You could begin with a picture portraying loneliness or solitude, such as this. Ask the children to talk about what is going on. Ask them to come up with three adjectives describing how the man is feeling. Make a list of this vocabulary on the board. Discuss why this man is begging, what might have happened in his life. Ask the children if they have seen homeless people on the streets, especially in busy towns or cities.

lonely

Then hand out the lyrics of The Streets of London, a folk song written and performed by Ralph McTell. Here’s the first verse:

Have you seen the old man
In the closed-down market
Kicking up the paper,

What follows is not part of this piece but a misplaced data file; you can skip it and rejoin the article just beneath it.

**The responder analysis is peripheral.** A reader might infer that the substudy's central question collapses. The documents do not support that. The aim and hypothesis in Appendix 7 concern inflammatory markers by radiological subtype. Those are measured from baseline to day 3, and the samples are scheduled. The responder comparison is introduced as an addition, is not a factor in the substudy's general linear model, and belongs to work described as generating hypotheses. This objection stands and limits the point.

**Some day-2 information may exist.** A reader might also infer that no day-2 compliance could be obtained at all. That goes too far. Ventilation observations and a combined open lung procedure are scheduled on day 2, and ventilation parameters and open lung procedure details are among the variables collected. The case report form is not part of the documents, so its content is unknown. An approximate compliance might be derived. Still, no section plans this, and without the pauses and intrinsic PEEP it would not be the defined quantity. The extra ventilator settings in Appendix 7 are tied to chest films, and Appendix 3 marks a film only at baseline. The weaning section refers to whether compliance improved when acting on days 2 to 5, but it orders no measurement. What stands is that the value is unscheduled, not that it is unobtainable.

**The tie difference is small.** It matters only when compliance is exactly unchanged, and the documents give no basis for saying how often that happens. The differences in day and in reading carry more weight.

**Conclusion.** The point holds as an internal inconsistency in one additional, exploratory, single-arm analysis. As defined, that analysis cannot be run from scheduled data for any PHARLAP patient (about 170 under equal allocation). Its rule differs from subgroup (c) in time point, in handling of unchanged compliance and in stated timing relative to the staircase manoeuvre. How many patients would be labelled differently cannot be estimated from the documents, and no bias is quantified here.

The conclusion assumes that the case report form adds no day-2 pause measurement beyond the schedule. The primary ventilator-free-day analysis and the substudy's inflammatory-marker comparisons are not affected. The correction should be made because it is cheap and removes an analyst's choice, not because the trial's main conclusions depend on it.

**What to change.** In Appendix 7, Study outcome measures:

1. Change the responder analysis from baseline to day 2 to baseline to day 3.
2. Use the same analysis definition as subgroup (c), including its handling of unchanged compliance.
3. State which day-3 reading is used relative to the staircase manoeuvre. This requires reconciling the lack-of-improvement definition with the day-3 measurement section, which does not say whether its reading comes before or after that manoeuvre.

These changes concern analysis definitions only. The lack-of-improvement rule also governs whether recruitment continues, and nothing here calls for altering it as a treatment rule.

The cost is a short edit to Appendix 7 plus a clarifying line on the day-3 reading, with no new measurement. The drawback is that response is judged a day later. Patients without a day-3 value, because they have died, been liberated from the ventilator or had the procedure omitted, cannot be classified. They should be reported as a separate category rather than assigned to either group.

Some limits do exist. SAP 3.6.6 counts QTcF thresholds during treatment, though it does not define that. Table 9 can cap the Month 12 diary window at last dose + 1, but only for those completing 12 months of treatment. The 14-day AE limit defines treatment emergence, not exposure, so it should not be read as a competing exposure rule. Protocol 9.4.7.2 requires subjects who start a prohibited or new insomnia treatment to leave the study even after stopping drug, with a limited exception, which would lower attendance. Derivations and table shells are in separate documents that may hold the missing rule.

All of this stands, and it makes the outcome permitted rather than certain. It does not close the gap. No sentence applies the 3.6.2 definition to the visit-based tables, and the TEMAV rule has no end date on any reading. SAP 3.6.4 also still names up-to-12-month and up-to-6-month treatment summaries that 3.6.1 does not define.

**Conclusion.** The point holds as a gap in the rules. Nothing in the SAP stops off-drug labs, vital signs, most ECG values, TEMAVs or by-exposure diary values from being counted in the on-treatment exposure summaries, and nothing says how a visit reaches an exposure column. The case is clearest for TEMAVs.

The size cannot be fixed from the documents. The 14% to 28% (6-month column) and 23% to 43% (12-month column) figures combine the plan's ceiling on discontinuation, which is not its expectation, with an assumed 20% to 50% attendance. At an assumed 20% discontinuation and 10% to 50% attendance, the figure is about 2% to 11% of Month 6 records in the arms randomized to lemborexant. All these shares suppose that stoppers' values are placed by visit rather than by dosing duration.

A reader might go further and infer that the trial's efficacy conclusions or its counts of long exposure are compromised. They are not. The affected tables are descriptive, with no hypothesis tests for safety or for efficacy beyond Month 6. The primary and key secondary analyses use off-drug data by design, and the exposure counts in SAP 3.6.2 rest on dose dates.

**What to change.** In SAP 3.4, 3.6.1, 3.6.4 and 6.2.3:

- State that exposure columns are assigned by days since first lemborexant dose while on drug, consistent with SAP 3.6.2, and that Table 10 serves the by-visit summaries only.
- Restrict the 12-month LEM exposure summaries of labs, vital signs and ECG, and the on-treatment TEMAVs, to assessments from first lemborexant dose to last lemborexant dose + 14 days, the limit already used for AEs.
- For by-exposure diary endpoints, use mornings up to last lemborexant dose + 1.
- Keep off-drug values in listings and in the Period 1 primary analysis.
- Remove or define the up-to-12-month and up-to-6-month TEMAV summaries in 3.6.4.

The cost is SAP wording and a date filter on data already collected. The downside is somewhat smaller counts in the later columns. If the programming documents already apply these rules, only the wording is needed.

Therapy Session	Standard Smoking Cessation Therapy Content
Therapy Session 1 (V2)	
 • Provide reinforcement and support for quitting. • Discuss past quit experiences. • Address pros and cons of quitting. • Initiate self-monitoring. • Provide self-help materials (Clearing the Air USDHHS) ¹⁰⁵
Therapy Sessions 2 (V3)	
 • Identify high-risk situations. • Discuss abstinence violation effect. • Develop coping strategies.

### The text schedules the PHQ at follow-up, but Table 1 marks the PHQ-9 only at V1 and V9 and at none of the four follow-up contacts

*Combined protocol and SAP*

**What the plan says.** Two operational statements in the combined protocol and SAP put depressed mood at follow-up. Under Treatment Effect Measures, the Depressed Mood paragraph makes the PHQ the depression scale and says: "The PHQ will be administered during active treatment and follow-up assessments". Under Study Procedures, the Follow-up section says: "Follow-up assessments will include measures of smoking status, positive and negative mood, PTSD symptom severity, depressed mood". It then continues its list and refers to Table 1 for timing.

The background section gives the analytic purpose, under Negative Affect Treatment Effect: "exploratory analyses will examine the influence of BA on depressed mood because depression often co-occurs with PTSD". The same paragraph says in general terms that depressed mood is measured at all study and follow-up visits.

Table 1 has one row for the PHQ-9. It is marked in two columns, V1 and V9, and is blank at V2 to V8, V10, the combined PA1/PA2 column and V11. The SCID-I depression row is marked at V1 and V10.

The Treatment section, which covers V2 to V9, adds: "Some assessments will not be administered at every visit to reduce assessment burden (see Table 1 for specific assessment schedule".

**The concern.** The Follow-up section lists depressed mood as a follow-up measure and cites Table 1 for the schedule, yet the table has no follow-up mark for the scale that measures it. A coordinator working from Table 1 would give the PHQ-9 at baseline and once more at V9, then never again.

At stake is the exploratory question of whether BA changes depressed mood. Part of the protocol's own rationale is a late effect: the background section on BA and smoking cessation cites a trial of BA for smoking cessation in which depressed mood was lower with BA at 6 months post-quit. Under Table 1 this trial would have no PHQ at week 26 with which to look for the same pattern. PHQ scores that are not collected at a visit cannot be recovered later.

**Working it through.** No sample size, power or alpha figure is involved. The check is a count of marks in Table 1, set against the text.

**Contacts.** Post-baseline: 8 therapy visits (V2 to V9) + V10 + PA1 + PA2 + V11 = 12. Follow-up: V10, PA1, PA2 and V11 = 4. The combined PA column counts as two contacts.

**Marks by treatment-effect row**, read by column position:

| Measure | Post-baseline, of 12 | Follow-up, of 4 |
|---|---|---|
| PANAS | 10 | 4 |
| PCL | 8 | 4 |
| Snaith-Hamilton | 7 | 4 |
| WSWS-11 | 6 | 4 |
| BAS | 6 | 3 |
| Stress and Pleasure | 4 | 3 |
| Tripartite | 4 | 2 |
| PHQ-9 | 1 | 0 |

with his worn out shoes?
In his eyes you see no pride
Hand held loosely at his side
Yesterday’s paper telling yesterday’s news

You can find the full lyrics here.

Read through all of the lyrics. Use the Questions Cards for a Poem approach if that helps. Ask pairs to come up with ideas why these people are homeless. Ask them about their favourite phrases in the song, such as “Yesterday’s paper telling yesterday’s news”. Can you add any more vocabulary to the list on the board?

Then play the children the video of the song (written in 1970). This includes an interesting interview with Ralph McTell explaining why he wrote the song and why it has lasted so long.

At this stage, children could be thinking about their own poem, based on a character feeling alone. An old person who is bereaved? A homeless young person in a city? A child in a new school without friends? Their poem could begin: Have you seen…?